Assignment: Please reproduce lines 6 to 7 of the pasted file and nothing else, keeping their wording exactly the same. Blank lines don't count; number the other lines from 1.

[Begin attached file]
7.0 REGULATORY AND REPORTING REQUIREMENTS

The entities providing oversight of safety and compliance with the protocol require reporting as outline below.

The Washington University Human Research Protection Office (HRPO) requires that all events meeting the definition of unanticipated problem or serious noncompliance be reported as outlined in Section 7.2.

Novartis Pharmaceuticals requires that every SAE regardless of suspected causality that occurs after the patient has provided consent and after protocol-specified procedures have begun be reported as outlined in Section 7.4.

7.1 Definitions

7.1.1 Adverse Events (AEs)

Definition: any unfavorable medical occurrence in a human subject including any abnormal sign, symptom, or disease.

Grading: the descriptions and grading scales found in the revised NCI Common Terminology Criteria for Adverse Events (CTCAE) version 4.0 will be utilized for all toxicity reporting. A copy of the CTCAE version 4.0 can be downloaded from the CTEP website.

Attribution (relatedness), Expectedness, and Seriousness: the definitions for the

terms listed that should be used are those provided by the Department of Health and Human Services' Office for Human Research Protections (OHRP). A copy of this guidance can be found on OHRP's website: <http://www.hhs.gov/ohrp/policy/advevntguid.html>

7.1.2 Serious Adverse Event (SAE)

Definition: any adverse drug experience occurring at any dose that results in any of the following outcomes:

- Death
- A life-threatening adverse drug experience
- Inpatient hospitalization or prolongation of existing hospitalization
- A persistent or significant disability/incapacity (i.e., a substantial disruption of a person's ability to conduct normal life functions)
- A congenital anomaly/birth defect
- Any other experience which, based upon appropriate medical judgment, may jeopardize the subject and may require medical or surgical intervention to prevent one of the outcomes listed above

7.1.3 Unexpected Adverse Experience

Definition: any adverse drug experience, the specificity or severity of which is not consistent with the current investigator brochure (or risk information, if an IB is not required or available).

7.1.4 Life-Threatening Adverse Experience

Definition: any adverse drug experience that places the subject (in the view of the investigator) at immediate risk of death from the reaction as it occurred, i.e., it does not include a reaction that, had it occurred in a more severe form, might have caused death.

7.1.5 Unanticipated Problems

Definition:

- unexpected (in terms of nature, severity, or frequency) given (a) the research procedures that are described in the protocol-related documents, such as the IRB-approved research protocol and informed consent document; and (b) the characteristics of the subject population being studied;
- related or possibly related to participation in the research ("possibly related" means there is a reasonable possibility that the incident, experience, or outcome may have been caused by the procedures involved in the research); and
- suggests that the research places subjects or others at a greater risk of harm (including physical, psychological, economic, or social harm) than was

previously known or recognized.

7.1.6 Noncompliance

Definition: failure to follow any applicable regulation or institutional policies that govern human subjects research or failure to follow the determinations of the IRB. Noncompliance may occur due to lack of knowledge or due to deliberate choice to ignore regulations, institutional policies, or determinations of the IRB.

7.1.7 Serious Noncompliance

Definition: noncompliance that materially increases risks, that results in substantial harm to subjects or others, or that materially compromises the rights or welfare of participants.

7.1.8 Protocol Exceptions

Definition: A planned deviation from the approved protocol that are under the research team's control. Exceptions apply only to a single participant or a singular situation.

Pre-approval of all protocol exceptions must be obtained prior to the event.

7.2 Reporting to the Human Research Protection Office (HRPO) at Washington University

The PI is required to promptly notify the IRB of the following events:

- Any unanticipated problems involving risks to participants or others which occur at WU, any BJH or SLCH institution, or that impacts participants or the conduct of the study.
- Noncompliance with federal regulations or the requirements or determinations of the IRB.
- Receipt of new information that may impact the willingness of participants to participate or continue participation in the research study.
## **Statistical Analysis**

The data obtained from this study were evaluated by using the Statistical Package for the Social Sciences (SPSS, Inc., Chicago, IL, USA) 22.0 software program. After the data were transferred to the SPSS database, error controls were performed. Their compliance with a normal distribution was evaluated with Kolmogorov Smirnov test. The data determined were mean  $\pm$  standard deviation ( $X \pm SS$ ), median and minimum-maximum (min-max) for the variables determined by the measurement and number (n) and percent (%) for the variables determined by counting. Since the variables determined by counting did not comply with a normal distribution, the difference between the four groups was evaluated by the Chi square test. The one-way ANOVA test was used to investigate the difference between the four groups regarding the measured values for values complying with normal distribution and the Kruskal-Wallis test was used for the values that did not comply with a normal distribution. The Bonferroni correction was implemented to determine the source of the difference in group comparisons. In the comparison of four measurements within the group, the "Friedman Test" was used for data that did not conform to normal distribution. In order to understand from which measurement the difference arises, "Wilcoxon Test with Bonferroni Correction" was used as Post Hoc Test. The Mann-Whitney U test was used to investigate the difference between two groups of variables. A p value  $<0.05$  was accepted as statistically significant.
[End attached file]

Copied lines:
7.1.1 Adverse Events (AEs)

Definition: any unfavorable medical occurrence in a human subject including any abnormal sign, symptom, or disease.